I hope so. He has some good ideas from what I've read, so I have high hopes. That said--he has until the end of the first arc. :) $4 per issue doesn't get you the leeway $3 might.

Diana Kingston-Gabai said...

I think it goes back to the problem I had with "Under The Hood": Batman's become such a flat cipher these days that his stories really are repetitive. There's only so much you can do with a character who reacts to the discovery of a biological son the way he reacts to the recovery of stolen "Madagascar" DVDs from the Penguin.

She had her moments in the animated series, but what really interests me is the concept of a crimefighting duo where the dynamic isn't romantic but formerly romantic. I can't recall a single example of that... it's like what the Fantastic Four might be with Sue as Reed's ex-girlfriend rather than his wife. At the very least you'd be able to avoid the old Moonlighting cliches.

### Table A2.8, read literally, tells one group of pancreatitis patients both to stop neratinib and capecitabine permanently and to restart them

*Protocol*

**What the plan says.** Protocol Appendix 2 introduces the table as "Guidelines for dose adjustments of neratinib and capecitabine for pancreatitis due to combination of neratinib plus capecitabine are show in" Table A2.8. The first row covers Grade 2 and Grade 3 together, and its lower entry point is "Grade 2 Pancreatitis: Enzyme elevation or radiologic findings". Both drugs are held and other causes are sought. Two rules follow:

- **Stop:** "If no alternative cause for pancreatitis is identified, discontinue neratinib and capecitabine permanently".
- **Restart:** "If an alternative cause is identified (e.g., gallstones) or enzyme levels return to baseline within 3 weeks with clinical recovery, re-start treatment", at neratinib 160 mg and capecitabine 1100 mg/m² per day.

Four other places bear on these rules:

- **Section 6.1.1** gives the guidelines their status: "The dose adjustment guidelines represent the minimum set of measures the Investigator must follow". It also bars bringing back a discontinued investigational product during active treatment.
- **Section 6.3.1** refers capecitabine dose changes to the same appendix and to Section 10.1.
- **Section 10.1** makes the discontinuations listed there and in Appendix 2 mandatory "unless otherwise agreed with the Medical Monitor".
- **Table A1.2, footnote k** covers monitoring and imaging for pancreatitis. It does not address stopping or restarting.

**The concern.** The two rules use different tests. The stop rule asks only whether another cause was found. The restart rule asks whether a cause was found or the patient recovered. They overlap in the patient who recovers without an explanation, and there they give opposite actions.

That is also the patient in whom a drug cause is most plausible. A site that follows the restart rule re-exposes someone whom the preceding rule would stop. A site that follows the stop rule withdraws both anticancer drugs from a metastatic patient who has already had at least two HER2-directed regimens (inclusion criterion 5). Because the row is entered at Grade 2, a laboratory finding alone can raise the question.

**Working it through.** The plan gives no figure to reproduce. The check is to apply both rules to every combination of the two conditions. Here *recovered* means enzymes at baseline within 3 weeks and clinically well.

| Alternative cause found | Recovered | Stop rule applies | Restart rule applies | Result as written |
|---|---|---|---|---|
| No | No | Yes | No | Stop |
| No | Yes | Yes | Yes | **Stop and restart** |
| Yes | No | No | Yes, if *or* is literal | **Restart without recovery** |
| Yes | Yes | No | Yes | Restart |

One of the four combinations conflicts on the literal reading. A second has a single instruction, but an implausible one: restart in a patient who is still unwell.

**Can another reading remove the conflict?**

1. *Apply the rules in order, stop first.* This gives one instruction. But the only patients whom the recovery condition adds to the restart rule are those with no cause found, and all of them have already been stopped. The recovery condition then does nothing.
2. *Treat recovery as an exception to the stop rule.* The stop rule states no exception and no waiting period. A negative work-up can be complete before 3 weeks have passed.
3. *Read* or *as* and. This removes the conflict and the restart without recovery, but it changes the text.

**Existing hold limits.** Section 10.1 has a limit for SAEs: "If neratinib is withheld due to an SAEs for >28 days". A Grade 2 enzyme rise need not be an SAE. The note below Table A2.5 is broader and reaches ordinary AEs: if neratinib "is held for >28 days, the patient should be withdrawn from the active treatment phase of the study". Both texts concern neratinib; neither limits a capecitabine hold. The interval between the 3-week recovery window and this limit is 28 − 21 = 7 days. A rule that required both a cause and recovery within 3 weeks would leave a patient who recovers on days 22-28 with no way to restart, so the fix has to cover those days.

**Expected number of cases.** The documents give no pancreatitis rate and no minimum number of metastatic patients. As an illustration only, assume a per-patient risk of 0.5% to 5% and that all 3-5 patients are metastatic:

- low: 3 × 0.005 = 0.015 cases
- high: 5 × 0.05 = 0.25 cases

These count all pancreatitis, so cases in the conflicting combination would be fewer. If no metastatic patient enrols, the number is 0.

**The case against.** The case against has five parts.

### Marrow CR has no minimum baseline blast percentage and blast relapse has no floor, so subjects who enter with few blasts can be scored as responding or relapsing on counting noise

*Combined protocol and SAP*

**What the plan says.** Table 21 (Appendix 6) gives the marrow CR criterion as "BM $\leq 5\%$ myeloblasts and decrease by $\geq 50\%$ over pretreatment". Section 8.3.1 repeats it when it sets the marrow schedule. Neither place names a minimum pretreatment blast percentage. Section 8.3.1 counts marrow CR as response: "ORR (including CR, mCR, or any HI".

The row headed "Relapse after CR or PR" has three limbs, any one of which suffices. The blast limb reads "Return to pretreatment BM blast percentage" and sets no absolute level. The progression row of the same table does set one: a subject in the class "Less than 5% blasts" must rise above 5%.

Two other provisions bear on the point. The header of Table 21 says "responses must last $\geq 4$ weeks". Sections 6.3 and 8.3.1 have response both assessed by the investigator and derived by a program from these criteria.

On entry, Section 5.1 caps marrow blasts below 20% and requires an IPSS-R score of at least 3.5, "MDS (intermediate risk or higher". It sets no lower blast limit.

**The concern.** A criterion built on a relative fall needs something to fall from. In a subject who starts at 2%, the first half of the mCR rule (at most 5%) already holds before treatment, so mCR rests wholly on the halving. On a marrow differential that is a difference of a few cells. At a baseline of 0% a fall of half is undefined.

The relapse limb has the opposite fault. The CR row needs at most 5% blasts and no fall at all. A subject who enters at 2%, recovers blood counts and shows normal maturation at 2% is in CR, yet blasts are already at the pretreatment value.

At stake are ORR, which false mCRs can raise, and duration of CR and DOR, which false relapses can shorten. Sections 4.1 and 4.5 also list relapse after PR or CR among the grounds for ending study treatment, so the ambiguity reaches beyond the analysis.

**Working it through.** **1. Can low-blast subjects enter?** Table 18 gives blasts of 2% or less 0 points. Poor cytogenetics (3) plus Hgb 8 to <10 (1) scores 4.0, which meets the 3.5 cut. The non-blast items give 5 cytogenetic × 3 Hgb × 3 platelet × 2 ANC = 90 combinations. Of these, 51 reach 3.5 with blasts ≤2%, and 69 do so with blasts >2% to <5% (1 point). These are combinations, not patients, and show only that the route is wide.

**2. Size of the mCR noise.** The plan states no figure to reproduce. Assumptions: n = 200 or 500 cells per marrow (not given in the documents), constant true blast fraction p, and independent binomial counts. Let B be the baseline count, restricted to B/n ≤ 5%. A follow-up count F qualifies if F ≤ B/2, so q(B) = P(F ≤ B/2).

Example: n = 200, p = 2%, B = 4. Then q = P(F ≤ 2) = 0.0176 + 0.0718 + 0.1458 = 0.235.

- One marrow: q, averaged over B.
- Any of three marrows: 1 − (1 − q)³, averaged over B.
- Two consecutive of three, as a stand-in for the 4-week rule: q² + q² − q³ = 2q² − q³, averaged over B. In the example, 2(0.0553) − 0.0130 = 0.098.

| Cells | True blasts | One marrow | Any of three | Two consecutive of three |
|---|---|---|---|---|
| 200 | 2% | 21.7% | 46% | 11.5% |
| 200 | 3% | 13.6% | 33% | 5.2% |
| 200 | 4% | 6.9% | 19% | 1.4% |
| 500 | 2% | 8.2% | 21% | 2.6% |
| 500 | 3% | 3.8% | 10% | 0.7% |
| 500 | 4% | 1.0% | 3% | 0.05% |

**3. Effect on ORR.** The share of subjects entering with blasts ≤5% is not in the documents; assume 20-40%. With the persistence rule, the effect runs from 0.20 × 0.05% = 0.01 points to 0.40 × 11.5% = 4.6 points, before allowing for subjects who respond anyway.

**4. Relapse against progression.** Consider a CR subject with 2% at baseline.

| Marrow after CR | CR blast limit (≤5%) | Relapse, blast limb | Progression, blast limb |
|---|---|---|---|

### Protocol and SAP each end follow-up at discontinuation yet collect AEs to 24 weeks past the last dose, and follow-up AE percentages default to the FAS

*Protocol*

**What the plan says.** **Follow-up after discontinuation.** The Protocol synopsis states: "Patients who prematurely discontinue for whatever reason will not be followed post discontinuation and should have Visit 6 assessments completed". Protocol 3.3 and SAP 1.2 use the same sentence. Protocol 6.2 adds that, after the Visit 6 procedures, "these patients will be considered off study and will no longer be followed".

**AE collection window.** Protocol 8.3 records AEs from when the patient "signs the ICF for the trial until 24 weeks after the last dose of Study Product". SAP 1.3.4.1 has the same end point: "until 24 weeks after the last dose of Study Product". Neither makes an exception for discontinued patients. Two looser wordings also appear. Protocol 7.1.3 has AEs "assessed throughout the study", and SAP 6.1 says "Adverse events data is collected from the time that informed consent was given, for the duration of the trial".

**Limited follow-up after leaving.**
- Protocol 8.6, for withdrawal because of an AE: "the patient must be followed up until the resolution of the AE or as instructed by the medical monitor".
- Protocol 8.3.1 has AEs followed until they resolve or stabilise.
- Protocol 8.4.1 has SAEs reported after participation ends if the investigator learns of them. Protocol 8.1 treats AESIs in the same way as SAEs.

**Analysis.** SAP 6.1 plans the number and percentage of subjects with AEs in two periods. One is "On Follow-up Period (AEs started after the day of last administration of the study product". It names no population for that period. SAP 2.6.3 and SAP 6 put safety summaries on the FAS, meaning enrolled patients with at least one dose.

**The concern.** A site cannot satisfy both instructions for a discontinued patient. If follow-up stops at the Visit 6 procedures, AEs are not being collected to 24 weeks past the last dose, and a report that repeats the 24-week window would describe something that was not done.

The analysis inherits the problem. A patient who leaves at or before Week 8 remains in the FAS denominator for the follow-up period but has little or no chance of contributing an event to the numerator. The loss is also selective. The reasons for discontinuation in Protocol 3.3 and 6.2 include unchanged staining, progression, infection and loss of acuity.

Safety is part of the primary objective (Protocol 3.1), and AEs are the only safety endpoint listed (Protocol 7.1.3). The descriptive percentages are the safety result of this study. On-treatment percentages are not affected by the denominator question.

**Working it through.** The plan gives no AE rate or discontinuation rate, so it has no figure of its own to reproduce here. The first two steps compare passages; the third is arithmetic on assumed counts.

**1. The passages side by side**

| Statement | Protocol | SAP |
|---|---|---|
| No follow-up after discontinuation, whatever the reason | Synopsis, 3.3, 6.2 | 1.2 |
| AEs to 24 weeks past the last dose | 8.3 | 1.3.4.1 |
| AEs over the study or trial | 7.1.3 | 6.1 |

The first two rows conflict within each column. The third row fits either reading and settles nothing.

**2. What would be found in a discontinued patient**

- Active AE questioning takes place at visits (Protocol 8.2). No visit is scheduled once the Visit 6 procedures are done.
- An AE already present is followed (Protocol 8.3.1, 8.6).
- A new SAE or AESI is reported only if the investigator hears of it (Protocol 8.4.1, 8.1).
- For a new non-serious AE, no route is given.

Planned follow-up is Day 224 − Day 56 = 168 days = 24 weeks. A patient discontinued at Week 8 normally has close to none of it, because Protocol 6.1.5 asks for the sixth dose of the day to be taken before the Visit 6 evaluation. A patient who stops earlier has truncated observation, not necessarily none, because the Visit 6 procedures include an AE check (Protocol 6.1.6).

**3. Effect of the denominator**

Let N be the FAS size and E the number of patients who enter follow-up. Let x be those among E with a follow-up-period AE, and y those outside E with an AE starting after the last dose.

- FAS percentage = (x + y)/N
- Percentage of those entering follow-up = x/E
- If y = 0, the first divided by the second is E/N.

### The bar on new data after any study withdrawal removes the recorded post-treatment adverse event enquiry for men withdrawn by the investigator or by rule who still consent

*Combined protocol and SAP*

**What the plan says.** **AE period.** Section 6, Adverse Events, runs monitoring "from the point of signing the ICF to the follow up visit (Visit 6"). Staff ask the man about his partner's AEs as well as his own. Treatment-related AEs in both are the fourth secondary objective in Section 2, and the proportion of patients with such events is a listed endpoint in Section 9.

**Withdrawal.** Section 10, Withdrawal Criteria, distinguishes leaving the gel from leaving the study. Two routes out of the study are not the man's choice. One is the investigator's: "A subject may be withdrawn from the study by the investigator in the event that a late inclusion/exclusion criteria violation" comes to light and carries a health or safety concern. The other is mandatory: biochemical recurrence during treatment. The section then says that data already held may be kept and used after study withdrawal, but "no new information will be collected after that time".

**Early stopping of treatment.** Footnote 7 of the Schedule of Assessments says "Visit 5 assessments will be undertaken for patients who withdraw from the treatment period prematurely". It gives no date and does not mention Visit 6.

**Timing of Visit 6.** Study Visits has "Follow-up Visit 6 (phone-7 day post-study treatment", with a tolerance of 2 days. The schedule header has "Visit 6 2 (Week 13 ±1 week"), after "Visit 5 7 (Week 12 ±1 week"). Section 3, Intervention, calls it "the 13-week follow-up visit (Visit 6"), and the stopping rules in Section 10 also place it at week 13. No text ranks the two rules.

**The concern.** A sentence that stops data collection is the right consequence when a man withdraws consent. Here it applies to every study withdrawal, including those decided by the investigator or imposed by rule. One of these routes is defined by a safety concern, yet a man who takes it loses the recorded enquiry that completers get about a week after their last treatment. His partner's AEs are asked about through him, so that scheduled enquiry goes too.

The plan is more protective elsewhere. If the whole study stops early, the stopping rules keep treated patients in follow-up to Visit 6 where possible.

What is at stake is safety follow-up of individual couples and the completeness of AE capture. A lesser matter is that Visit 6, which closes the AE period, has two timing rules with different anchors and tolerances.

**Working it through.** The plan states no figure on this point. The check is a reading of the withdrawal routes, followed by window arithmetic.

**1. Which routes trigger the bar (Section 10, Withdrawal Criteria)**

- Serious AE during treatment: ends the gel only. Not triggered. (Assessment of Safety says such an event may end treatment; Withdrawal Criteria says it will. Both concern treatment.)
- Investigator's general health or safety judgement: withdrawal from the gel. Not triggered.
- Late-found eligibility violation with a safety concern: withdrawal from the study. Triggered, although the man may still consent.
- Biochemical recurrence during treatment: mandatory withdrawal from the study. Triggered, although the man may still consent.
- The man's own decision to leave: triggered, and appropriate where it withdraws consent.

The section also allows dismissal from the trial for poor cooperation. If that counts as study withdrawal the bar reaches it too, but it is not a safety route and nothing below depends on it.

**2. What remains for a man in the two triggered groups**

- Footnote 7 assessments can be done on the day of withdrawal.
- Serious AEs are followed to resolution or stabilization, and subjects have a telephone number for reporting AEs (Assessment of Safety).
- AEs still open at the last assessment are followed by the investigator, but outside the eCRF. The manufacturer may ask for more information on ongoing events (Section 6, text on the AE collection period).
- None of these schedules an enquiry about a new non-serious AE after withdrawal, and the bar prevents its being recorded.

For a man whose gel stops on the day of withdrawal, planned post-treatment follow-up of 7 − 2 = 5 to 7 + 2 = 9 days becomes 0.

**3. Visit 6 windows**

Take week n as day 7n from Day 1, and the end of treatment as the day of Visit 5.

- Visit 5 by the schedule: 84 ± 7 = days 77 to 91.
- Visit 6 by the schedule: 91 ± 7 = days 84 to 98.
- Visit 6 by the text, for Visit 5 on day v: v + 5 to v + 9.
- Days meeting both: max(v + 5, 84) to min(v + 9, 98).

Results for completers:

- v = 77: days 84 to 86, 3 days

Unless she takes him out in a way that's unique to her - it'd serve as yet another point of distinction. Of course, this being the Joker...

Quite right. :)

Kazekage said...

I don't know if it's even that, really. It's . . .you know, it's kind of like how I feel about Daredevil--barring a fresh take on things that gets away from the same five beats Frank Miller has been wittering on about for the entire span of my life because I'm now at the point where I'm totally burned out and even with the small steps in the right direction (Grayson as Batman is really good) it's not enough.